And then the voice. So calm, so natural. Almost as though he was teasing us. Here are we, dropping the oars in fright, and there was he, as though he was out for an afternoon stroll, going to walk right by us. I’ve lived by this lake all my life and this is the first time I’ve ever seen anyone walking on it. What’s going on?

But now he’s speaking again, and this time I sense that he’s looking straight at me. ‘Don’t be afraid.’ Well, why not, I thought…and then it happened. Like it sometimes does when he speaks to you. Like a cold drink on a hot day. ‘Don’t be afraid.’ He says that quite a lot, and it rings bells with things I’ve heard in synagogue. In the scriptures. Angels say it to people. God says it sometimes, too. Now he’s saying it.

It was all a bit too much. I simply couldn’t put it all together. The healings, the parties, those lawyers getting stroppy with him, then his cousin being killed, then that business with the loaves, and now this. Maybe we are all crazy. Maybe we’re all going to die if we follow him. But I’ve never known anybody like him and nor has anybody I know. And when we all went off to his cousin, down by the Jordan, John seemed pretty clear that Jesus was the one.

I always had a picture in my mind of what the ideal king would look like, and though Jesus isn’t at all like that, Herod certainly isn’t and could never be. And in fact I have a sense that Jesus is trying to be a different sort of king … and it’s very appealing, his sort of kingdom, even though I still don’t see how it all works out. Perhaps this is how it’s always going to be, for anyone who wants to follow Jesus, now or at any time. Perhaps what he wants from us is not that we should be able to explain it all but that we should just be clear we’re going to go on following him. I may not always understand it first time off, but I’ll still show up. Or my name’s not Thomas Didymus.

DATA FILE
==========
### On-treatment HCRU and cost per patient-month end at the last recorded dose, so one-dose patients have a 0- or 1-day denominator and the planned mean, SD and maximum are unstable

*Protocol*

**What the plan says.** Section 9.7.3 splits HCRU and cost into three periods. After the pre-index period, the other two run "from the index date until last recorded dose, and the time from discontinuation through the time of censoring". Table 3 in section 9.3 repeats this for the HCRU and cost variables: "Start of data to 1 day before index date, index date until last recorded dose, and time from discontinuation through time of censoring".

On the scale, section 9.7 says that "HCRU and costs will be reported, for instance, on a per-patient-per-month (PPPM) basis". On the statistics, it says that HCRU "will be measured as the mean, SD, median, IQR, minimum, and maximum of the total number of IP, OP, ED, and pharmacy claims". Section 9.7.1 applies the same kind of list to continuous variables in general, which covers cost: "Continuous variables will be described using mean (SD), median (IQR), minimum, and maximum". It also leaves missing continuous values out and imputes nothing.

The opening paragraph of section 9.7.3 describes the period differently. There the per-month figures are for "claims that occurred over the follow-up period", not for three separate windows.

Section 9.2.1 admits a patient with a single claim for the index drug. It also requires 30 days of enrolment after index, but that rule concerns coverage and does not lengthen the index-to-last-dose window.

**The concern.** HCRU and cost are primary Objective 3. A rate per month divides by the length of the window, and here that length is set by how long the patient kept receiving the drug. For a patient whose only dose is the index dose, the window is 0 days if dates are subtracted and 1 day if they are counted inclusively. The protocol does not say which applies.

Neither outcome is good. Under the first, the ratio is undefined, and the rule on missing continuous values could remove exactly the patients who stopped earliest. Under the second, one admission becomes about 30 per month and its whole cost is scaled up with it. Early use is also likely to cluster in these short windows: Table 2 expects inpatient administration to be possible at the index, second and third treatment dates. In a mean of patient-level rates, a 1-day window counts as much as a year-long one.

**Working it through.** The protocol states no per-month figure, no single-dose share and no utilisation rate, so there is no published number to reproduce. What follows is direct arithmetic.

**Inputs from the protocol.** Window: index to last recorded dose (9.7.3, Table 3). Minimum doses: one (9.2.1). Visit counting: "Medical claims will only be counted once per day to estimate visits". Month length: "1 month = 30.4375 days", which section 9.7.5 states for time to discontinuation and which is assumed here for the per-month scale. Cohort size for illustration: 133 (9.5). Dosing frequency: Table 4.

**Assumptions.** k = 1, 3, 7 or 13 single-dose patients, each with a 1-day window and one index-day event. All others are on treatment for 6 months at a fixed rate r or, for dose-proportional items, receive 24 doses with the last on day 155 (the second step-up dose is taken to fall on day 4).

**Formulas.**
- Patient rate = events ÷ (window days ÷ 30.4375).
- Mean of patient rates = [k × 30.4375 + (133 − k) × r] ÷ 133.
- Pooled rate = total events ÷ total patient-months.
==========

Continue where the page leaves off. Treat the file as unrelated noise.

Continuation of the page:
Lent Daily Devotional: Psalm 32

Psalm 32

Blessed is the one whose transgressions are forgiven,
whose sins are covered.
Blessed is the one whose sin the Lord does not count against them
and in whose spirit is no deceit.

When I kept silent, my bones wasted away through my groaning all day long. For day and night your hand was heavy on me;
my strength was sapped as in the heat of summer.

Then I acknowledged my sin to you and did not cover up my iniquity.
I said, “I will confess my transgressions to the Lord.”
And you forgave the guilt of my sin.

Therefore let all the faithful pray to you while you may be found;
surely the rising of the mighty waters will not reach them.
You are my hiding place;
you will protect me from trouble and surround me with songs of deliverance.

I will instruct you and teach you in the way you should go;
I will counsel you with my loving eye on you.
Do not be like the horse or the mule, which have no understanding
but must be controlled by bit and bridle or they will not come to you.
Many are the woes of the wicked,
but the Lord’s unfailing love surrounds the one who trusts in him.

Rejoice in the Lord and be glad, you righteous;
sing, all you who are upright in heart!


Lent Daily Devotional: Mark 5

Reading: Mark 5
Thoughts by Tamara Thompson